Continental vs General Tires (In-Depth Comparison)

When it comes to choosing the right tires for our vehicles, we often find ourselves torn between various options.

In this post, I’ll be delving deep into the world of Continental vs General tires.

We’ll explore their fascinating histories, examine their performance on dry, wet, and snowy terrains, analyze their mileage warranties and average lifespan, compare their prices, and ultimately determine which brand reigns supreme.

Get ready for an in-depth comparison that will leave you with a definitive answer.

Continental vs General – Comparison Table

Continental General
Country of Origin Germany United States
Year Founded 1871 1915
Made In mostly in Germany but they have manufacturing facilities in the United States and possibly China Waco TX, Uvalde TX, Mayfield KY, Bryan OH, Charlotte NC, and Mt. Vernon IL in the US
Parent Schaeffler Group (Germany) Continental AG (Germany)

About the Brands

1. Continental

Continental, a renowned tire brand, has a rich history that dates back to its founding in Germany in 1871.

Originally known as Continental-Caoutchouc und Gutta-Percha Compagnie, the company started as a rubber manufacturer and soon diversified into producing bicycle tires.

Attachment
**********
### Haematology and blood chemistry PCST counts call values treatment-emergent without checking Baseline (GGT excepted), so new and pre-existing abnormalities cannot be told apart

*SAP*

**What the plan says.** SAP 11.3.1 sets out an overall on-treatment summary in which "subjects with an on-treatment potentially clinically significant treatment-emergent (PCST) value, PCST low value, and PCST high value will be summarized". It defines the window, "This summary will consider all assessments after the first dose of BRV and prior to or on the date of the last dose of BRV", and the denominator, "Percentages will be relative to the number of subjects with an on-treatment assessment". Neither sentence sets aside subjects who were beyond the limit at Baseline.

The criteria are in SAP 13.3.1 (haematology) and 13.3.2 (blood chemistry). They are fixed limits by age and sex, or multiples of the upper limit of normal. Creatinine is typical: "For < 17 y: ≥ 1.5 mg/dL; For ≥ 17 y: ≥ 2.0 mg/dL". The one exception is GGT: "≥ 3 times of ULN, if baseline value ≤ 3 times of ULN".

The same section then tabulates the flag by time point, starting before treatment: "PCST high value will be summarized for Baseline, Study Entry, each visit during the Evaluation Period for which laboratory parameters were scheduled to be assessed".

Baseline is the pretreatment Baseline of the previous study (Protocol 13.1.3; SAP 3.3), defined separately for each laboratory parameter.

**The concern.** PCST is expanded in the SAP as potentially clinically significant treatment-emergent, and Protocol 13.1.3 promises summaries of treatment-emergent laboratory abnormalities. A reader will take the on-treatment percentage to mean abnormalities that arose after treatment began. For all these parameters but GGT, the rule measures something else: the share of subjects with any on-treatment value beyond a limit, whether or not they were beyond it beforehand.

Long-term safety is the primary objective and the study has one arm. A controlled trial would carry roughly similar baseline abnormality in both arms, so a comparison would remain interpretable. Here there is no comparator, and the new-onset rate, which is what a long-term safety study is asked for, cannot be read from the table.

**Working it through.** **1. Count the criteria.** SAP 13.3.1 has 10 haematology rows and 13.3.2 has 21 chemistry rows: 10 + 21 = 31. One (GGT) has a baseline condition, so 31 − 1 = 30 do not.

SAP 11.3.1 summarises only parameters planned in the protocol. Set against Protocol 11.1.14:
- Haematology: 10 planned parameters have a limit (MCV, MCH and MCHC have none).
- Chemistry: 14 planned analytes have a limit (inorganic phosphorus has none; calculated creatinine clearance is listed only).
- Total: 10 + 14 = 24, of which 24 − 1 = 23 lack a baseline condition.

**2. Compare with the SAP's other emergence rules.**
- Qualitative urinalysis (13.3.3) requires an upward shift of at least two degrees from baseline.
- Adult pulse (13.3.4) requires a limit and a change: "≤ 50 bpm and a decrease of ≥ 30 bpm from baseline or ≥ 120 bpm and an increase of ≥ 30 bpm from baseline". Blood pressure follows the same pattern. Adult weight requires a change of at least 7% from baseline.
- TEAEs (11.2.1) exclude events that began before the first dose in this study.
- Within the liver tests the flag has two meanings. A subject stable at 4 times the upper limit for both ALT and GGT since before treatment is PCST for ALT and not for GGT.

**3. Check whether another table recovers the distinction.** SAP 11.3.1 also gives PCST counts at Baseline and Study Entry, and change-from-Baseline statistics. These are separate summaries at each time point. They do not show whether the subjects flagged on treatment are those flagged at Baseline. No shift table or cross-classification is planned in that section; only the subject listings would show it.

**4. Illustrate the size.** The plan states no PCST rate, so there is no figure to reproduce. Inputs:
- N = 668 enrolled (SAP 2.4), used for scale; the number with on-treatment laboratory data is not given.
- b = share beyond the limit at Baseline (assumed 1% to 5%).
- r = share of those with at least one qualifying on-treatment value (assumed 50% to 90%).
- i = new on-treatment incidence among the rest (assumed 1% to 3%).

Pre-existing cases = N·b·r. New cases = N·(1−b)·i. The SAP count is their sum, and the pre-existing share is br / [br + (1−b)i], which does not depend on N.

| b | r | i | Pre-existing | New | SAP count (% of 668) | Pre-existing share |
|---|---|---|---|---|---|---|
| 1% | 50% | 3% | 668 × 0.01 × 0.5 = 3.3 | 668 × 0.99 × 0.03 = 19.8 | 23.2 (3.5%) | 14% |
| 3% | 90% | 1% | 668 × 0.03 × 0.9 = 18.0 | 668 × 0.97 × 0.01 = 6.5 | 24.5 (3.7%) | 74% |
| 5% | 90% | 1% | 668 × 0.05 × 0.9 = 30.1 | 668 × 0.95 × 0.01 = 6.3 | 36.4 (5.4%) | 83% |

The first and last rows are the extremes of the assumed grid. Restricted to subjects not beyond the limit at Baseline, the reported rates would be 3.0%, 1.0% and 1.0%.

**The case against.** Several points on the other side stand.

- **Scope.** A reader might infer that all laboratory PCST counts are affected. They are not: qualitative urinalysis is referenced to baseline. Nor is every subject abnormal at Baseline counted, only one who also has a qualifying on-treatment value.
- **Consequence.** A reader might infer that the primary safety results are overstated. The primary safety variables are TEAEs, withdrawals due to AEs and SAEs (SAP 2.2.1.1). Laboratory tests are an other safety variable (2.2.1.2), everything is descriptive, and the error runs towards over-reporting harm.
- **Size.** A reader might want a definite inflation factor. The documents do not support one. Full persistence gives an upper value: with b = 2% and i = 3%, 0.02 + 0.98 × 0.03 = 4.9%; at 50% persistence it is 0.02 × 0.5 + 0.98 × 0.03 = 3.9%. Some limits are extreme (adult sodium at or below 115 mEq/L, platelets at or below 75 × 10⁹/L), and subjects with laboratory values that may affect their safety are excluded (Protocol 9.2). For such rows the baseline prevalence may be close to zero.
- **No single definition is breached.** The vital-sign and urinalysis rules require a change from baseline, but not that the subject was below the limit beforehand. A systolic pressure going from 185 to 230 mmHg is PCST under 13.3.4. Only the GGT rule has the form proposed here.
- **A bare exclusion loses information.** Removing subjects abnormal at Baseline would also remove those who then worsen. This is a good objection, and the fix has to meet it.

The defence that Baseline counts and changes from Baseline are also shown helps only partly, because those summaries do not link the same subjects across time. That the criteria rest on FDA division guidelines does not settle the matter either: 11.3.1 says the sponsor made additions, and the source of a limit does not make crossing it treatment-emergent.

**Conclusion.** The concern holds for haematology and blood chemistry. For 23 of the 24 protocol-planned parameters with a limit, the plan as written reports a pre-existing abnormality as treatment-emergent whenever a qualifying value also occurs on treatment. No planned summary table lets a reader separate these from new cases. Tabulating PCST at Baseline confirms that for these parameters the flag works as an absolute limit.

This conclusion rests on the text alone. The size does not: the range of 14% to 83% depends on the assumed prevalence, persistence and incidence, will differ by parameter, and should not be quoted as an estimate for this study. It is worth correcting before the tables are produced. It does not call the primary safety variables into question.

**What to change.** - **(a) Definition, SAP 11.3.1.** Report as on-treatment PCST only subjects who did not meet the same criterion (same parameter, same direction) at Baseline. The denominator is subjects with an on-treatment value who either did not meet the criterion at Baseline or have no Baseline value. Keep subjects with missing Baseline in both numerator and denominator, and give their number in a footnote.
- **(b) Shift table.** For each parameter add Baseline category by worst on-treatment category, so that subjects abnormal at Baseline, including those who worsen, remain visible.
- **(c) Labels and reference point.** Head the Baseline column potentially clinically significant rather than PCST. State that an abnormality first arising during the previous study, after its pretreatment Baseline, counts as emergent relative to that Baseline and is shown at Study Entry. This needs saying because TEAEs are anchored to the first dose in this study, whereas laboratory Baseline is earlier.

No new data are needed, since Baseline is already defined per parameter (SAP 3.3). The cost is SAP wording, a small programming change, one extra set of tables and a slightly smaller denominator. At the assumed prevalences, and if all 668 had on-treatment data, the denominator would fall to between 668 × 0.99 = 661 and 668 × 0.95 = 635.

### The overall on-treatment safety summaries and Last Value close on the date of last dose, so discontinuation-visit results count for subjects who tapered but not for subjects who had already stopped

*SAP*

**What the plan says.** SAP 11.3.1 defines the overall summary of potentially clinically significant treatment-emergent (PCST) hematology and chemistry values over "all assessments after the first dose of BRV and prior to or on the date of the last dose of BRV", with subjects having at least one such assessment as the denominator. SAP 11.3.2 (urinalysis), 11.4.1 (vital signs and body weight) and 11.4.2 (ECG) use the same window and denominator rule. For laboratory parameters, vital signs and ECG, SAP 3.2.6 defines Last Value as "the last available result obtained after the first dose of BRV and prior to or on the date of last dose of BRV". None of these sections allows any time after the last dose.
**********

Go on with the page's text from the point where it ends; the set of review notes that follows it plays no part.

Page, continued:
Over the years, Continental expanded its product range, delving into automobile tires and becoming a leading tire manufacturer globally.

Under the umbrella of its parent company, Schaeffler Group, the brand has continued to innovate and excel.

Renowned for its commitment to safety, performance, and quality, Continental has become a trusted choice for drivers worldwide.

With a legacy spanning over a century and a half, Continental has earned a reputation for excellence and has become synonymous with German engineering and precision.

Today, it stands as one of the world’s leading tire brands, offering a wide range of products for various vehicles, from passenger cars to motorcycles and commercial vehicles.

Mostly Known for Manufacturing Tires For:

  • Passenger cars
  • Trucks
  • Buses
  • SUVs (Sport Utility Vehicles)
  • Vans
  • Motorcycles
  • Bicycles

2. General